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POLITICS: Just Saying No to crass politicization

Yeah, I know it’s not likely that anyone will pay attention given the season, but I do feel that there are enough cases with which to bash insurers which are legitimate that John Edwards didn’t have to start politicizing one in which not only was the insurer’s argument pretty good, but about which a government-sponsored universal system would also have to make the same choices. So I’m up over at Spot-on about Just Saying No.

To separate himself from the Democratic front-runners former Sen. John Edwards has spent the last few days laying into insurance company, Cigna, for its failure to immediately approve a liver transplant for California teenager, Nataline Sarkisyan. That action, says Edwards, in concession speech after concession speech, is emblematic not just of the health care system’s break-down but of a failure of the current American political system.

Edwards like most Democrats wants a single payer health system and his plan is the closest of the three front-runners to providing one. But his advocacy of Natalie Sarkisyan’s case raise a question no one else seems to be asking.

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3 replies »

  1. Peter, be prepared to shed a tear for CIGNA.
    You wrote, “If there were evidence those savings were passed on to rate payers, or to subsidize those unable to afford insurance, or system efficiency controls, or any industry transparency, then I might find a tear.”
    From what I’ve read, this was a self-insuring company, so they were paying only for administrative services. 100% of the savings from not doing the transplant went to the company, not CIGNA.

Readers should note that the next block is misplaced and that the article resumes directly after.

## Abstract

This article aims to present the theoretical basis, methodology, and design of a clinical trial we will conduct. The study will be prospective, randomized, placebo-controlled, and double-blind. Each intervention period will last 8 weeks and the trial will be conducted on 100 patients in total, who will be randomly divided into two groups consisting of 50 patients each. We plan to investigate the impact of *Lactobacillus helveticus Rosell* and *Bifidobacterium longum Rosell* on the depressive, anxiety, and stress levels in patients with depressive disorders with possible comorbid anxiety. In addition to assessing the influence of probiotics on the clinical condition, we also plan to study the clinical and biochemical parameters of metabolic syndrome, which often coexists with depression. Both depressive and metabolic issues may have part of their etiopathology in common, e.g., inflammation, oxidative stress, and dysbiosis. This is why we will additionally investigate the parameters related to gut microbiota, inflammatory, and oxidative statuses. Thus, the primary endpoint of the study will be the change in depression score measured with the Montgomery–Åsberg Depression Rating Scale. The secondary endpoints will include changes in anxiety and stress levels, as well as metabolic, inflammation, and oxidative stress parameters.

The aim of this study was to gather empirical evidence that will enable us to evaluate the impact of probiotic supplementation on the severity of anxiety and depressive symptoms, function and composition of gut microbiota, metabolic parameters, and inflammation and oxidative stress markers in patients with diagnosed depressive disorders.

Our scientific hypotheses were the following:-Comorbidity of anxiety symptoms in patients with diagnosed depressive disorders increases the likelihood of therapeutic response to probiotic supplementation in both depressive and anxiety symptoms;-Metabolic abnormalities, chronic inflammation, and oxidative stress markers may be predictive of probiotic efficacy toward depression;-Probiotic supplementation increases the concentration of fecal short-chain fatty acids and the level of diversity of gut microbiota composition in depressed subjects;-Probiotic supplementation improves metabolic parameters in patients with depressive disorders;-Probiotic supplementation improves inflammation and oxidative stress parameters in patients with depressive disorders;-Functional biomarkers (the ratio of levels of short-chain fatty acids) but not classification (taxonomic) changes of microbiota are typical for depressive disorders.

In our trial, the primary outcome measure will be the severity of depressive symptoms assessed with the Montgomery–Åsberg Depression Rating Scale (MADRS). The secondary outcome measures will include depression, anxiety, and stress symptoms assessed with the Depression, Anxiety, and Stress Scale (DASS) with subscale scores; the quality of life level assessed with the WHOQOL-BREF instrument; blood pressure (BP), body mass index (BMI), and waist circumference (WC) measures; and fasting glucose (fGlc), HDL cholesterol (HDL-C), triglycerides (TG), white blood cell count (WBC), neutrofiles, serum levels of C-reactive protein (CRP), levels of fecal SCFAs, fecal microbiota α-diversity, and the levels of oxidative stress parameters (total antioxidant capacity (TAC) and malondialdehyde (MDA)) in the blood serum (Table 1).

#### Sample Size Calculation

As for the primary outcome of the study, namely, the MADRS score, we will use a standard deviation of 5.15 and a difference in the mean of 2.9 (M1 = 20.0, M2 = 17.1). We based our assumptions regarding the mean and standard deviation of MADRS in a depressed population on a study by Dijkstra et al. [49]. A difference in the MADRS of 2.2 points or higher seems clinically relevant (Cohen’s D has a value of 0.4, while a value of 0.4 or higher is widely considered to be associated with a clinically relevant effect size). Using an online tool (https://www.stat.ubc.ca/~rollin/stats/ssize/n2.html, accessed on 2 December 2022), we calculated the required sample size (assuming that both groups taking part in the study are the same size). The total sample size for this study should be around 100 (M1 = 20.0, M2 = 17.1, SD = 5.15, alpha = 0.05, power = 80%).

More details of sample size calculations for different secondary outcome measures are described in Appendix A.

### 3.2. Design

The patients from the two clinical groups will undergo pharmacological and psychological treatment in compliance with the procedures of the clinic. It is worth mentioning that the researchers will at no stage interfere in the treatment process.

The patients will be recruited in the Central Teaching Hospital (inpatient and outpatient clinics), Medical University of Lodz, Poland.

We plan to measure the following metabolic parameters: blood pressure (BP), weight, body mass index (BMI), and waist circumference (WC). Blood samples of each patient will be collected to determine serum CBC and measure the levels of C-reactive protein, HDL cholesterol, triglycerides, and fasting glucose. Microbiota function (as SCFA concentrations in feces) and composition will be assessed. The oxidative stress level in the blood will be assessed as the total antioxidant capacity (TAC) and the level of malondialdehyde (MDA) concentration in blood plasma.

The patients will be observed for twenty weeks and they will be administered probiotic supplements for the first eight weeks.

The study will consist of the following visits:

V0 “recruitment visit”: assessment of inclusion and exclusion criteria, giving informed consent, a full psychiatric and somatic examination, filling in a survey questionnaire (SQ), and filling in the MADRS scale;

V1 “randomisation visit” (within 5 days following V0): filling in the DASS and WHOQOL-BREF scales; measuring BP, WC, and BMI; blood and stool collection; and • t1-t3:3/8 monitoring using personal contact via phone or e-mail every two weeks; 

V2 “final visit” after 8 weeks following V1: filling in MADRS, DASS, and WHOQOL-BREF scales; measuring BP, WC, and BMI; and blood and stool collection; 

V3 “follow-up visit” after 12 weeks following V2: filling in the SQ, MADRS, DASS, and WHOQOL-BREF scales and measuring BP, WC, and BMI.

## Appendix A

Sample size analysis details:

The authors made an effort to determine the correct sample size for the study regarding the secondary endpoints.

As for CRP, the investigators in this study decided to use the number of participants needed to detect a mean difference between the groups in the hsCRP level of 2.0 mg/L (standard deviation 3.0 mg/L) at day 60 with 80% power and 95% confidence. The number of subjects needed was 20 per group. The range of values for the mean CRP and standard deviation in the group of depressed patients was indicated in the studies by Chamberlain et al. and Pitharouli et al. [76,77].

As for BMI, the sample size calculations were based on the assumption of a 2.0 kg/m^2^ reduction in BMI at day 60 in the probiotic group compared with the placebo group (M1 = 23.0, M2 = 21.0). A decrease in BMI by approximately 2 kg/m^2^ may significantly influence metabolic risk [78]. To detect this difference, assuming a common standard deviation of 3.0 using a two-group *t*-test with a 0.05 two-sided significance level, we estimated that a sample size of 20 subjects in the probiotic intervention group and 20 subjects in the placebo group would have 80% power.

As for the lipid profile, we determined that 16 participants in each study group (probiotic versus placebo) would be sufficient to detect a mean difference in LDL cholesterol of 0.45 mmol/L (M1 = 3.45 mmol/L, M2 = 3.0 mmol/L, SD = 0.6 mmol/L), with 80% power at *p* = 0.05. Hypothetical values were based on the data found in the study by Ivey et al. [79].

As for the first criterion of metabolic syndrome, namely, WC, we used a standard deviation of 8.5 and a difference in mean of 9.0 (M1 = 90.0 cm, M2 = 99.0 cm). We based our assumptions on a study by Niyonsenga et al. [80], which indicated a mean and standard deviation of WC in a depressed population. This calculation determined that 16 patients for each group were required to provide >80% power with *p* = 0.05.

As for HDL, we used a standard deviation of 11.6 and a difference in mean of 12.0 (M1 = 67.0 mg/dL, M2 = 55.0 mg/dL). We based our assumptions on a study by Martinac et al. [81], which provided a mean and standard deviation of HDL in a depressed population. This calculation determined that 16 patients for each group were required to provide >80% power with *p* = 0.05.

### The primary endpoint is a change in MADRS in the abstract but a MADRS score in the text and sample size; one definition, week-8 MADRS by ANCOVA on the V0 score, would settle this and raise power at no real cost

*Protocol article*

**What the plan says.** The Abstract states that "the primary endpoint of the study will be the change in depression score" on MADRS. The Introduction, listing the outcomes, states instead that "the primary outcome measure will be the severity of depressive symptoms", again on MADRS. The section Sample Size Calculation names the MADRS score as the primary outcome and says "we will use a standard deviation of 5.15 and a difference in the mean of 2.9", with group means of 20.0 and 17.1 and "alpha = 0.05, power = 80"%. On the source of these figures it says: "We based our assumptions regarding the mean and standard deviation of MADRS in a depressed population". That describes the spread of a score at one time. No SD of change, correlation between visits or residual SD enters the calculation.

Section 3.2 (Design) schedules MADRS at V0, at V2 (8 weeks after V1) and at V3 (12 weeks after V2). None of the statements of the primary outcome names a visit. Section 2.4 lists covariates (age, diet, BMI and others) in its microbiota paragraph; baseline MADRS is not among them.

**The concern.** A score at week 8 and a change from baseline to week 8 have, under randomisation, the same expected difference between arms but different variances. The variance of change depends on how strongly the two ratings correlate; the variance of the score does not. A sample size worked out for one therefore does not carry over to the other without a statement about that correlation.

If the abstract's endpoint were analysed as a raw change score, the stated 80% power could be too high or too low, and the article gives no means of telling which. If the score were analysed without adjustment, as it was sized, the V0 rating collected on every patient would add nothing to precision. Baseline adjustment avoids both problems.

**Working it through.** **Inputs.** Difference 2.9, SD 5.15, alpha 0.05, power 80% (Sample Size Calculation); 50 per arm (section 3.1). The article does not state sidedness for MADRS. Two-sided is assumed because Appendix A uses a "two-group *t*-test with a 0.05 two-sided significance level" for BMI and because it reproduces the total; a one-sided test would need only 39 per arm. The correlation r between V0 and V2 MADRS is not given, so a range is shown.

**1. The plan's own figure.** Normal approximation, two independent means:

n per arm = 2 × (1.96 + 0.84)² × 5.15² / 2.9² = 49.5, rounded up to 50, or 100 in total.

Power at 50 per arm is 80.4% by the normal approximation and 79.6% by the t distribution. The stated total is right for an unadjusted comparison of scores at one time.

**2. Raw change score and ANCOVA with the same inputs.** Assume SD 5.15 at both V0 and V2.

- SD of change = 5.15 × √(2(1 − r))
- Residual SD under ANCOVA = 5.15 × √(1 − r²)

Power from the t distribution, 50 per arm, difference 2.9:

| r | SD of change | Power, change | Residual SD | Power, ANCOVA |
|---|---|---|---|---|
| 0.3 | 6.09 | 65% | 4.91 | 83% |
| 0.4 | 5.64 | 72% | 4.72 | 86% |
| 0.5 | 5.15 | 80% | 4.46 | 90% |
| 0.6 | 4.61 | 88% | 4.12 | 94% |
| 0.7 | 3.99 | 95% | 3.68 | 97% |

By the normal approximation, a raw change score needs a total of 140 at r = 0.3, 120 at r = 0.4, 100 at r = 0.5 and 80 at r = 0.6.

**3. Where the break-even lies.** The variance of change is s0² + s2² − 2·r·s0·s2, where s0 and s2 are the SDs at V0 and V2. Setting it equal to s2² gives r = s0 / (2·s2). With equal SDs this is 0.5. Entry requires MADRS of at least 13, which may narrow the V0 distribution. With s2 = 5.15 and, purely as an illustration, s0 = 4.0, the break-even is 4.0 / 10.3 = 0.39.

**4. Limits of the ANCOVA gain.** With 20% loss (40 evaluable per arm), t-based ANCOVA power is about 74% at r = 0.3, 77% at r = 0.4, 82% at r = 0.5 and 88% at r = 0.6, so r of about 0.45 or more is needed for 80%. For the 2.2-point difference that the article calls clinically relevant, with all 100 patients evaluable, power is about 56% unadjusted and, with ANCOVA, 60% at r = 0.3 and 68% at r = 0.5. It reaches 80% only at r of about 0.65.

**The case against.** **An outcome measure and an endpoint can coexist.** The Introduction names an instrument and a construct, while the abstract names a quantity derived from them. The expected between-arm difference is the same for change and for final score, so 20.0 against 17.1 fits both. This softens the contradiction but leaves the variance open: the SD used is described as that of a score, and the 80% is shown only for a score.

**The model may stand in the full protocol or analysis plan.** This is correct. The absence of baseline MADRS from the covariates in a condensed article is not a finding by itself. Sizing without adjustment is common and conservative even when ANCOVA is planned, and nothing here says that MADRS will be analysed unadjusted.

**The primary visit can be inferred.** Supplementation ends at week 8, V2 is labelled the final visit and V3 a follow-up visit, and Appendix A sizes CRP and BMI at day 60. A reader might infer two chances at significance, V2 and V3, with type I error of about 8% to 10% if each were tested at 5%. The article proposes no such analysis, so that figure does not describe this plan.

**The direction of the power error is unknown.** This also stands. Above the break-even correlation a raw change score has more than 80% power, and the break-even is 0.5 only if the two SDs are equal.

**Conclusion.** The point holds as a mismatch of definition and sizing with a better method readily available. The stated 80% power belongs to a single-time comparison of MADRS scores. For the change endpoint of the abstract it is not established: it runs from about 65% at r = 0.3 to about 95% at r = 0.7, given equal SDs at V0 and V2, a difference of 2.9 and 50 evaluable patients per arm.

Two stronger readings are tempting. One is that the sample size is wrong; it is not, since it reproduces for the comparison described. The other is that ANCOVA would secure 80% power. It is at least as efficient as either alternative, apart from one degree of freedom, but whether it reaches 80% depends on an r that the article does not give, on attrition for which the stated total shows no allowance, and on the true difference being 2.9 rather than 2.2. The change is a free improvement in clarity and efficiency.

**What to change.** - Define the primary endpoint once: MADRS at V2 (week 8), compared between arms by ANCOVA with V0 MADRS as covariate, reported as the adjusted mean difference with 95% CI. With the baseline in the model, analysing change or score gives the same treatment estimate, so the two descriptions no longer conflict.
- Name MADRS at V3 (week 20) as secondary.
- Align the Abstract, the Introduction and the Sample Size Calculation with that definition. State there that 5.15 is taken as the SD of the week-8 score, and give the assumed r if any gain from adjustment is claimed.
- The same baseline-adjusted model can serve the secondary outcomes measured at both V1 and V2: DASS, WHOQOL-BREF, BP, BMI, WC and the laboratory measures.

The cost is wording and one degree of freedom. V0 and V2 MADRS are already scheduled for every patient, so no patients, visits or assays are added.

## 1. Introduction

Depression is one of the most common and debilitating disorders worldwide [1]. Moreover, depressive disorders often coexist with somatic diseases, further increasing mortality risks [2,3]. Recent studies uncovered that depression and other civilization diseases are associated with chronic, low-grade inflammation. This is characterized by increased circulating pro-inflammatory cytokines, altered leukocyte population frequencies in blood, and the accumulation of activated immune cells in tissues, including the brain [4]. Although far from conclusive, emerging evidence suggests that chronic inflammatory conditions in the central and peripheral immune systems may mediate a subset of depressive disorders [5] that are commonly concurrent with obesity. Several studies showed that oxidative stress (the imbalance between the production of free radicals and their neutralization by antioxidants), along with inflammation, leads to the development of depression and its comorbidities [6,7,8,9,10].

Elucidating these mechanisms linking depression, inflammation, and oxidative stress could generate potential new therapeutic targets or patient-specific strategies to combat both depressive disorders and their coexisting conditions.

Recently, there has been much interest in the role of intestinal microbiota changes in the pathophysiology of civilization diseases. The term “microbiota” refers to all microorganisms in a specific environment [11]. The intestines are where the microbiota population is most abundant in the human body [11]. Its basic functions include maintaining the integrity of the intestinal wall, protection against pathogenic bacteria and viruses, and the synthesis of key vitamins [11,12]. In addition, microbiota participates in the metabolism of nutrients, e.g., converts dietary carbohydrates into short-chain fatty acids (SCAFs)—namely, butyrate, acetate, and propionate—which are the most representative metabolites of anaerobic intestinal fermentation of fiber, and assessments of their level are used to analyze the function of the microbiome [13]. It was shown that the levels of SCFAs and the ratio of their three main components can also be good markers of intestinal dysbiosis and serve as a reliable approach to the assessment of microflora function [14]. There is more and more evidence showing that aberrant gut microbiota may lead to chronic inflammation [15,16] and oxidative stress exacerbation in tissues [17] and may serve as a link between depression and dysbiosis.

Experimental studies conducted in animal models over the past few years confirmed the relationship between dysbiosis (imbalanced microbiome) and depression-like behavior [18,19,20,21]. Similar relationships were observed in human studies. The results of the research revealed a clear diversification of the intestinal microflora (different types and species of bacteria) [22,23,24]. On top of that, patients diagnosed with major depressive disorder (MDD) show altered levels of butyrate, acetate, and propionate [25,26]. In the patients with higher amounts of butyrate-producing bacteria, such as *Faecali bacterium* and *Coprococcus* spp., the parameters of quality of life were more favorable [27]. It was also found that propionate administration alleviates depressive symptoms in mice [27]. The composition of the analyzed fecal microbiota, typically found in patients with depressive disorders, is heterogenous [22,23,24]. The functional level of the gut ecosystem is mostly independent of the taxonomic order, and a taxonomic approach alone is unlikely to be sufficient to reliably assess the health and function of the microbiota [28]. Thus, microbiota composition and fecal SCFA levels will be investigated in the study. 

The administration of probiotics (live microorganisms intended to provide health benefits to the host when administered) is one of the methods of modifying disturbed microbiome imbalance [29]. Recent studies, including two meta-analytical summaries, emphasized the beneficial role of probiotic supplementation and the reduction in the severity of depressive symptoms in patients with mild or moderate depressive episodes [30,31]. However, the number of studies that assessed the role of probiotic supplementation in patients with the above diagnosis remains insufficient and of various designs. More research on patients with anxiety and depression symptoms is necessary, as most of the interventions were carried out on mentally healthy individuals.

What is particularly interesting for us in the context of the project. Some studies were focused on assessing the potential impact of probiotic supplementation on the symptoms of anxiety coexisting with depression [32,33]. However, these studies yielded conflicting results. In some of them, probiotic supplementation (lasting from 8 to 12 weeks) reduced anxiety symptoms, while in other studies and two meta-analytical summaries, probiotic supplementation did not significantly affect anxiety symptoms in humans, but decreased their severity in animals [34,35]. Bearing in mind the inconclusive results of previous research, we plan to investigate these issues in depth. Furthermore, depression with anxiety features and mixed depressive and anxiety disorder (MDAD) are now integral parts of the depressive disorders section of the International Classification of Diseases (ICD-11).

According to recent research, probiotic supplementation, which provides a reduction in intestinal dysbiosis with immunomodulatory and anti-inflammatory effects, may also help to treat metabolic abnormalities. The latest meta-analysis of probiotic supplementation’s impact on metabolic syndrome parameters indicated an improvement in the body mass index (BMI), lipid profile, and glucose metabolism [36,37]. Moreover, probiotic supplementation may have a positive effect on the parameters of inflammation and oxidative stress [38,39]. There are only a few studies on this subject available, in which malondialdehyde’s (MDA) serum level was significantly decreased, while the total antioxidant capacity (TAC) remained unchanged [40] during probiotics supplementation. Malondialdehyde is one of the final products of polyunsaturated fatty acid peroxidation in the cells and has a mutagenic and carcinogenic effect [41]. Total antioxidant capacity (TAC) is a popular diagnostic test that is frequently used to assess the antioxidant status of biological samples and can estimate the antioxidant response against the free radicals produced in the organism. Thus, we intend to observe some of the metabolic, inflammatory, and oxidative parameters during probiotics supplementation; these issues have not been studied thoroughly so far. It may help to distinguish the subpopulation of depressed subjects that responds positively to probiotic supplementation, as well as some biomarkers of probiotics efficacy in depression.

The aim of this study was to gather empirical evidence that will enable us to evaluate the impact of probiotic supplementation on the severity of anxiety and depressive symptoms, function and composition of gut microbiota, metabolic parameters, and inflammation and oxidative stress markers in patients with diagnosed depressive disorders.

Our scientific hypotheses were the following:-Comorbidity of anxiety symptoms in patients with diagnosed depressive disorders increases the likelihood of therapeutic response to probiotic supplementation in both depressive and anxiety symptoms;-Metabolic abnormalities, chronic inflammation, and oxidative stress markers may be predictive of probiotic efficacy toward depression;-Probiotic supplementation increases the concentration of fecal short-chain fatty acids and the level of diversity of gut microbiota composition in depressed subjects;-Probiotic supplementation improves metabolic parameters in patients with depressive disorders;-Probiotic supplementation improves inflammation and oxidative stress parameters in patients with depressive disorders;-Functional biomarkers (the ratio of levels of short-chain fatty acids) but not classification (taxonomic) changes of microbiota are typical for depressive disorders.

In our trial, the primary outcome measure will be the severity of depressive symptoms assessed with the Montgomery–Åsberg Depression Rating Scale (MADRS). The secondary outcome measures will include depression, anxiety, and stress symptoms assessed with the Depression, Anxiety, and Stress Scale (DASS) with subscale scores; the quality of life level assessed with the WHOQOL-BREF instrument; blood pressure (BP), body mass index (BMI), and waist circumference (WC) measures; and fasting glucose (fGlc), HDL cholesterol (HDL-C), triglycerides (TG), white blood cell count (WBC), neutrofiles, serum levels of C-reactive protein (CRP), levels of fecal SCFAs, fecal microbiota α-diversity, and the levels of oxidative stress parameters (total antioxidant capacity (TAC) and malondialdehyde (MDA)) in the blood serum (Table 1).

I’m kidding, by the way, about the tear.

  2. I hope Cigna litigates this case rather than settles it for two reasons. First, I think they made the right call the first time and they stand at least a reasonable chance of being vindicated by an appeals court. Second, it would be extremely useful to the cause of systemwide reform if UCLA and the specialists who treat patients there receive a full airing of their well known across the board overly aggressive, extremely expensive, and cost ineffective practice patterns whether they are treating premature babies, the elderly at the end of life or anyone in between.
    We often hear that if all doctors and hospitals had practice patterns in line with the most efficient providers like Mayo and InterMountain, healthcare costs would be about 30% lower than they are or 11.2% of GDP instead of 16%. I’ll bet that if everyone practiced like UCLA, our costs might be closer to 20% or even 25% of GDP. The sooner policymakers come to appreciate this and do something about it, the better.

  3. As a supportor of universal all-in single-pay I agree with your assessment of this Edwards publicity campaign misuse. In a single-pay system I would also be concerned at better allocated dollars wasted on hopeless cases – the Mickey Mantle liver example. Single-pay systems seem to work through this and also provide half the costs. However I have no sympathy for this insurance company or the insurance industry when looking at these cases, justified or usually not. What is their motivation and ethical stance when deciding these cases and what would be done with the saved and “better allocated” insurance dollars? If there were evidence those savings were passed on to rate payers, or to subsidize those unable to afford insurance, or system efficiency controls, or any industry transparency, then I might find a tear. But the insurance industry keeps chugging along passing on those 6%-10% yearly cost increases with the added exec. bonuses and investor returns – but not one altruistic or community benefited endeavor of meaning.
    I wish Edwards all the publicity he can get, deserved or not, because he is having to surmount a lobby behemoth just to get a fraction or the traction the money boys bestow on Washington. I can forgive a little campaign hyperbole to get an ultimate good result.

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